School Wellness Policy Development, Implementation, and Evaluation: Research Implications for School Board Members
2008 | Download
Studies have provided evidence that poor nutrition and limited physical activity among today’s children and youth can negatively impact their physical, social and emotional health, as well as their school attendance, learning and achievement. In addition, childhood overweight and obesity put children and youth at risk for chronic diseases in adulthood.
Schools play a critical role in feeding students, providing opportunities for physical activity and contributing to lifetime health habits. Therefore, implementation and evaluation of school nutrition and physical activity policies play a key role in childhood overweight and obesity prevention.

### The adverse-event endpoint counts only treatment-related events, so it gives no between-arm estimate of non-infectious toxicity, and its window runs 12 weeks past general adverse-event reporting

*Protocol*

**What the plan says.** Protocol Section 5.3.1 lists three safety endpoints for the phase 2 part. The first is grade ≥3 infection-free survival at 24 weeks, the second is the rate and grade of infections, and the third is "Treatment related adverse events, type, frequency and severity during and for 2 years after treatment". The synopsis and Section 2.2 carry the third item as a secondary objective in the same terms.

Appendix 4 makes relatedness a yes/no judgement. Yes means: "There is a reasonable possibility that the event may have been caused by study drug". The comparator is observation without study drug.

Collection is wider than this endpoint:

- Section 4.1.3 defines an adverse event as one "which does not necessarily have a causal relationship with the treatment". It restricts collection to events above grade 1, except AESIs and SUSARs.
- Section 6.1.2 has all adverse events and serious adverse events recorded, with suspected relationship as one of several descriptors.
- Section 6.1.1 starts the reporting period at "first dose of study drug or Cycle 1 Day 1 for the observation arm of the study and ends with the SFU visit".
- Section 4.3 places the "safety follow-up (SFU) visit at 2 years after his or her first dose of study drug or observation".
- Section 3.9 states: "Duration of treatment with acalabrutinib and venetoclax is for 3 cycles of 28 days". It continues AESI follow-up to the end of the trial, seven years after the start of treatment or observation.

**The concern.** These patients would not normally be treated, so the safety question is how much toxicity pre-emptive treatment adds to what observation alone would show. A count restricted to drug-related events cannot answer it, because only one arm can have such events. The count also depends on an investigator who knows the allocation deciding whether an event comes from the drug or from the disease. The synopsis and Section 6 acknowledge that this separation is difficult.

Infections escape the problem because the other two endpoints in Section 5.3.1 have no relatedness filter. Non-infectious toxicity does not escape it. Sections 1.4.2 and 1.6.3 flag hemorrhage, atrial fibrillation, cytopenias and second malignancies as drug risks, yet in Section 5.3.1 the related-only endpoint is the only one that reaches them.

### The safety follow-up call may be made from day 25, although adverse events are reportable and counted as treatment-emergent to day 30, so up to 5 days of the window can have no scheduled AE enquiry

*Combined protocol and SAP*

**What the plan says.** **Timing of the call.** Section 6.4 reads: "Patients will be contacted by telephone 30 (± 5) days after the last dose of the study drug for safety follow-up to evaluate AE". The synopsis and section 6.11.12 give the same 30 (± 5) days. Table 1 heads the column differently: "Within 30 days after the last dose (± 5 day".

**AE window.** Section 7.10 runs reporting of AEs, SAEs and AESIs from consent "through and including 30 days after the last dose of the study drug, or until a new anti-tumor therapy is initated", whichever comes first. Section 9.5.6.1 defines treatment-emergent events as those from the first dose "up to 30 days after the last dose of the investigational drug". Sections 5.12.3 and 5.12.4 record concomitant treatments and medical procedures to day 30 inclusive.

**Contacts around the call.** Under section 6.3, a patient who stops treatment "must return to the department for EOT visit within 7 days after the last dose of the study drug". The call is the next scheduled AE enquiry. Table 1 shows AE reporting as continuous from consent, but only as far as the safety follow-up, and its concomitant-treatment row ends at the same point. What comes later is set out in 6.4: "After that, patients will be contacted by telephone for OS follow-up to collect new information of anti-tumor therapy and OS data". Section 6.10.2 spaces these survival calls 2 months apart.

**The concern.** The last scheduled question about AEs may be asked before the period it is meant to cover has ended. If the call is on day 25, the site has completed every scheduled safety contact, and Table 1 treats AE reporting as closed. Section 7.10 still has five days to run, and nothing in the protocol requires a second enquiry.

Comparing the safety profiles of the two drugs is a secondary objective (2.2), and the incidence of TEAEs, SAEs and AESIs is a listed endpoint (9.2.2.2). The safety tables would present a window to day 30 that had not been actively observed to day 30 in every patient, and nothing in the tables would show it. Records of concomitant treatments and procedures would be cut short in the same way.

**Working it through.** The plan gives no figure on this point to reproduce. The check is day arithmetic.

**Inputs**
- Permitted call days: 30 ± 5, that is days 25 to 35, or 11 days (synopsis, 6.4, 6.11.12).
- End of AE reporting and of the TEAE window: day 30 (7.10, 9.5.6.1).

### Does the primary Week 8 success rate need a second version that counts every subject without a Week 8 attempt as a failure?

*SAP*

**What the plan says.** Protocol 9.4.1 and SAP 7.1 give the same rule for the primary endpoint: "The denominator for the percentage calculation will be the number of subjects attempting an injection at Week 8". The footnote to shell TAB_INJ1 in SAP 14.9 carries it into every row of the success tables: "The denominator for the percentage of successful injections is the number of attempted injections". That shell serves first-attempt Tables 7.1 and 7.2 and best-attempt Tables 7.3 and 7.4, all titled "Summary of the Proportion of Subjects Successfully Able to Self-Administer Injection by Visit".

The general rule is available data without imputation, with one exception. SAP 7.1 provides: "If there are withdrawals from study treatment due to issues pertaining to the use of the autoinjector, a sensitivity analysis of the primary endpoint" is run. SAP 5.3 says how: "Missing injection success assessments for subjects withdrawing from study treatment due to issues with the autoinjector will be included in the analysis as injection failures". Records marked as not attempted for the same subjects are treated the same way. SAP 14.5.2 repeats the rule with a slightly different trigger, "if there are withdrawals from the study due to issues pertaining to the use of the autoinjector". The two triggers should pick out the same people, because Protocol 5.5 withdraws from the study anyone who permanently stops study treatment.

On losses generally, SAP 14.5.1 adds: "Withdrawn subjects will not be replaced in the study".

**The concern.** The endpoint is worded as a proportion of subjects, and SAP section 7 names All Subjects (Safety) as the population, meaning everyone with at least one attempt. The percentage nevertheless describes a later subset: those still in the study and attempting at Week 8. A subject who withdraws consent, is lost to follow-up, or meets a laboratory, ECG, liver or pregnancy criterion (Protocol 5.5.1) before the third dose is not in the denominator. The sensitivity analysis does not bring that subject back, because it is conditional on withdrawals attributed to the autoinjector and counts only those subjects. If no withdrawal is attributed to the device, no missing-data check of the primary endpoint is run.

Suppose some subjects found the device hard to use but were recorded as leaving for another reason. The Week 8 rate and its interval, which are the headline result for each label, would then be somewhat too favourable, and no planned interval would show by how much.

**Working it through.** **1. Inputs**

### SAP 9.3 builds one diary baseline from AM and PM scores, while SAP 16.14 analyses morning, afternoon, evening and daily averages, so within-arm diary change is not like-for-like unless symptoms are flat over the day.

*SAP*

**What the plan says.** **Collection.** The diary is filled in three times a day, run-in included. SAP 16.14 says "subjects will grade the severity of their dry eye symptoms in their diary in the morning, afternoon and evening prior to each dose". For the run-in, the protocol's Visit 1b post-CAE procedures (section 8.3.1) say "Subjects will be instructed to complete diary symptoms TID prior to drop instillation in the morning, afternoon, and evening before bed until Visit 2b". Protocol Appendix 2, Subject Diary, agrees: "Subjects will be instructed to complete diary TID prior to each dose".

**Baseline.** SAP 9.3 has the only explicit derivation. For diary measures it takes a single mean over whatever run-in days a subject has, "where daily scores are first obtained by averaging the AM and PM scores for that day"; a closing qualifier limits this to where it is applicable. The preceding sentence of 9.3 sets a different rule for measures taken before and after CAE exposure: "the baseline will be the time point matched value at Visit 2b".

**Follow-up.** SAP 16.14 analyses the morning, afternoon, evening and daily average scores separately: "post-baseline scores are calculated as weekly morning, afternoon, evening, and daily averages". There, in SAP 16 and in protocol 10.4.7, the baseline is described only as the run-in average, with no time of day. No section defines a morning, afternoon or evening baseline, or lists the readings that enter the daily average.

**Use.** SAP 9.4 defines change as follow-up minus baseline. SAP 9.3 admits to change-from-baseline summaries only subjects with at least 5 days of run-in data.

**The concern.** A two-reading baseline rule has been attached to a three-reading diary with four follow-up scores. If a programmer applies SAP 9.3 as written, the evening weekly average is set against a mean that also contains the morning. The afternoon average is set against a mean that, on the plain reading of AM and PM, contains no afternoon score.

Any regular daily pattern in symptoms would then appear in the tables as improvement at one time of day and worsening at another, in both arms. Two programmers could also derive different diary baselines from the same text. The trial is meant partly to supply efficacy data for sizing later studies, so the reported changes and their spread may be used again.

The California School Boards Association and California Project LEAN (Leaders Encouraging Activity and Nutrition) commissioned a national research project to gain a better understanding of the school wellness environment in school districts across the country, and to identify challenges districts face and needs they have in order to effectively implement, monitor and evaluate school wellness policies as mandated by federal law.
This research brief is one of a series of three briefs that use the findings from the 2007 research report, School Wellness Policy Development, Implementation, and Evaluation: Perceptions, Barriers and Opportunities, to inform action steps tailored to each of the key audiences targeted in the study: school board members (SBMs), state school boards association leaders (SSBALs), and state public health nutrition directors (SPHNDs) and school wellness advocates (SWAs).